From Anthem to Premera Blue Cross, healthcare data breaches have been buzzing in our news feed since the beginning of 2015. But did you know that five of the biggest data breaches in the healthcare industry occurred this year? And that over "92 million individuals" have been affected by healthcare breaches in 2015 already (just up until May). Unfortunately, it's been a big year for cyber attacks and according to Bloomberg Business "nearly 90 percent of health-care providers were hit by breaches in the past two years, half of them criminal in nature, the report found." While many organizations are buffing up on security and creating awareness around the important issues of cyber security and healthcare, a recent survey by KPMG found that only 66% of providers feel they are prepared a cyber attack.
In the wake of the Anthem breach, which put 800,000 subscribers at risk, hospitals nationwide have their ears perked up to establish a first-line defense against data breaches. These types of breaches cost the industry over $6 billion each year.
Many healthcare providers are gearing up in 2015 for the HIPAA enforcement that's slotted to take place throughout the year. In fact, the Office of Civil Rights (OCR) anticipates receiving 17,000+ complaints this year filed for breaches of private patient information. As of early December 2014, 1,170 security breaches under the Health Insurance Portability and Accountability Act involving 31 million records had been reported to the U.S. Department of Health and Human Services (HHS)--so the problem of data breaches is very real. Enforcement can come with serious fines for violations, too. Accidental violations can cost anywhere from $100-$50,000...even on the first offense. So what should you be on the lookout for? In this post, we'll discuss some of the main areas you should beef up security around to prepare for HIPAA enforcement.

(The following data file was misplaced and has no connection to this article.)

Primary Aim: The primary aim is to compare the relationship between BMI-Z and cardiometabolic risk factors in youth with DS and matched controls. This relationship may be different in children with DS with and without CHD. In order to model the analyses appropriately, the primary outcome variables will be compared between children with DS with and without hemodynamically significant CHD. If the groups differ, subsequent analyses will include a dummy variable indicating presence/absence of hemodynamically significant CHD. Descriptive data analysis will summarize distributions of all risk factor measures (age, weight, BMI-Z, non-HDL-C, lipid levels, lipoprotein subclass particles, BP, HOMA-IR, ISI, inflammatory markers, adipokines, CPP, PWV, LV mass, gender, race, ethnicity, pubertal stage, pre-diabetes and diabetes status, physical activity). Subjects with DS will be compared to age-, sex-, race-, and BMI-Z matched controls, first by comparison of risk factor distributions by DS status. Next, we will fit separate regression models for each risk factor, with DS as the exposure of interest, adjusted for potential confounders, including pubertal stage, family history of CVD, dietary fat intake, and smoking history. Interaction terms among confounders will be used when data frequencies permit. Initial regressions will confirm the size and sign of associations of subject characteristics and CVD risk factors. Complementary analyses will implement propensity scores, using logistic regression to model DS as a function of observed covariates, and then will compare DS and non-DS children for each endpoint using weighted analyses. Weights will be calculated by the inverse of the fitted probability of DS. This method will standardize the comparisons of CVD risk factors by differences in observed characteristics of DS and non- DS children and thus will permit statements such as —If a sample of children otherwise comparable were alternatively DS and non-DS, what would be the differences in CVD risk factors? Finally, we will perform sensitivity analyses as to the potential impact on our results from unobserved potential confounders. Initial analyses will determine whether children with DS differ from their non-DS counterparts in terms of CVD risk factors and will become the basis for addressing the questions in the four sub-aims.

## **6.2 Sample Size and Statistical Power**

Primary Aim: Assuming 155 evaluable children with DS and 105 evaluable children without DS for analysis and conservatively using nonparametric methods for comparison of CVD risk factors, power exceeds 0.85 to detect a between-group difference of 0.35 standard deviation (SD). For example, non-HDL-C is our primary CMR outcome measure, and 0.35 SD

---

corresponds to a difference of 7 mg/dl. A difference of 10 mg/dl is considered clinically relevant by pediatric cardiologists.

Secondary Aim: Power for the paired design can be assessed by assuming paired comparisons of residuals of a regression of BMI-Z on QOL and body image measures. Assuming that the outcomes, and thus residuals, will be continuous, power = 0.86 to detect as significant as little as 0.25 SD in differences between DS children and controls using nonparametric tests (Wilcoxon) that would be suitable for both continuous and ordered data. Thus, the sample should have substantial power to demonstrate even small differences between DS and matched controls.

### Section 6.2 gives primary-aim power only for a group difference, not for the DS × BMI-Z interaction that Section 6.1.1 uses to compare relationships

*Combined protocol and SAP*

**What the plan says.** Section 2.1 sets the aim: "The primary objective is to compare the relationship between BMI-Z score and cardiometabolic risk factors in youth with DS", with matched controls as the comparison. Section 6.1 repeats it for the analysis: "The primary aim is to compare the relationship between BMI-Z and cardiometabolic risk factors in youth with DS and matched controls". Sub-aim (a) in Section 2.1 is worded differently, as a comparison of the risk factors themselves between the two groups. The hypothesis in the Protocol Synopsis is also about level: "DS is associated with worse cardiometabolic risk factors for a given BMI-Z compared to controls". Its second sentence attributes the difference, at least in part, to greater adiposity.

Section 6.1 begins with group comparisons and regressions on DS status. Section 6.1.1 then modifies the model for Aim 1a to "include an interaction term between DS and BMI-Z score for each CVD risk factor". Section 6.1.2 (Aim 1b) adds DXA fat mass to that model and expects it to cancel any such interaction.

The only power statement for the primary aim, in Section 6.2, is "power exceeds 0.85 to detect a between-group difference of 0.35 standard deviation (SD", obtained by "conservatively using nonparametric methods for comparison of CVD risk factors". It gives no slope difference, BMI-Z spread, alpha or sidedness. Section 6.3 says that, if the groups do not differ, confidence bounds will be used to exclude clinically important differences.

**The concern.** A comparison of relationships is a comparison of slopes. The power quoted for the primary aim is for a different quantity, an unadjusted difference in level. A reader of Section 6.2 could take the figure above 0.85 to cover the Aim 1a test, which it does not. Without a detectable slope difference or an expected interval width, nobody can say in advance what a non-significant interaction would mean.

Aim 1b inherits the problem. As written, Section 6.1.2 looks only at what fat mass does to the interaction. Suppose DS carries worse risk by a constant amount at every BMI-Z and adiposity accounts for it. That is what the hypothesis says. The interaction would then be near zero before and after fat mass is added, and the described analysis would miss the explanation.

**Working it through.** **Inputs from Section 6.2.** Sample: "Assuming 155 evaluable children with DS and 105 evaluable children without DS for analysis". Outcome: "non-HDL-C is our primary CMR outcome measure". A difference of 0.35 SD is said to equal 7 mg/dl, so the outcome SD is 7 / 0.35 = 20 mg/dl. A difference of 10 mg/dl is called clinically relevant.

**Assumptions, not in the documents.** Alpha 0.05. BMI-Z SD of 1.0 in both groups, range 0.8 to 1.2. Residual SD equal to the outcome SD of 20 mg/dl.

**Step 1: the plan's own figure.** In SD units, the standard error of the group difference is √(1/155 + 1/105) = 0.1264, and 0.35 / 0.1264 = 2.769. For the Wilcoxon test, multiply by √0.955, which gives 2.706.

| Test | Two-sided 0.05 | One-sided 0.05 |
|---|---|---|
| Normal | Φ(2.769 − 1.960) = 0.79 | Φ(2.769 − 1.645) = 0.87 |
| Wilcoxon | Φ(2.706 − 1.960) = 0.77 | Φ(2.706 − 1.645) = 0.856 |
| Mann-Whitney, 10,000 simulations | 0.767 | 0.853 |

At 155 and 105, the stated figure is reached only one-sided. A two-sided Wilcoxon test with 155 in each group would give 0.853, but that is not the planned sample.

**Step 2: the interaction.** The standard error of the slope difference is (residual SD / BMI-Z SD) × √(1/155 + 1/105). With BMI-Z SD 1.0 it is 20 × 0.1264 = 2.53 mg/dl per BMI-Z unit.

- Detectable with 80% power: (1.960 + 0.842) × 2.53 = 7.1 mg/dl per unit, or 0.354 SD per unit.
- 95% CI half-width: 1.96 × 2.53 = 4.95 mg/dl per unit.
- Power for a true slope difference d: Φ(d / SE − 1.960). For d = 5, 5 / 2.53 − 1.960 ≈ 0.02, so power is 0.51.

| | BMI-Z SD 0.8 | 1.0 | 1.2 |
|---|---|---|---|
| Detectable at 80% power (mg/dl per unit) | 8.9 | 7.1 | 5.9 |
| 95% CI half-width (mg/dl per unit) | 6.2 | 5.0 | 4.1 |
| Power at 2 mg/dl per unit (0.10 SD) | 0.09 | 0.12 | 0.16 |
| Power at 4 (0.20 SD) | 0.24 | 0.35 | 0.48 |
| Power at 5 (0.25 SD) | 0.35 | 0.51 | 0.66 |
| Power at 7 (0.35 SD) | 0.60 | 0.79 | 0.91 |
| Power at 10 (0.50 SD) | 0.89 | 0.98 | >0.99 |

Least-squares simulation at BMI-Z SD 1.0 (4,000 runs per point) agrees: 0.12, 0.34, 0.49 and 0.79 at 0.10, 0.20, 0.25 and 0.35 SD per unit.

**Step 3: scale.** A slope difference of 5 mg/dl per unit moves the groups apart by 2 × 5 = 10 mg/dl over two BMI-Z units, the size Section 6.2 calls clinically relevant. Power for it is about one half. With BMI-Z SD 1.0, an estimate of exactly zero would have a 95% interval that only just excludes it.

Managed care has been around for almost one hundred years, at least in theory. When placed up against fee-for-service payment models, however, it was a hard sell. Traditionally, the way that physicians were compensated for their services was a fairly straight-forward invoicing process: they would bill the patient (or later, the payer) for everything they did in terms of diagnosing or treating the patient. Everything.
One of the most costly and complex elements of today's healthcare system is prescription drugs. For each state, there are tools and resources for hospitals to review prescription drug use and make sure it's in line with Medicare's program.
Since last fall, the Recovery Audit Contractors have greatly slowed their requests for charts from hospitals nationwide. The program, which has been under fire from the American Hospital Association virtually since it’s inception in 2006, is currently undergoing reform. That being said, for many involved in the previous audits the damage has already been done.
What factors go into the costs of healthcare? Fraud, waste, inefficiencies, limited number of primary care physicians, the rising costs associated with baby boomers, increased cases of chronic illness..... the list goes on and on. Enjoy this infographic.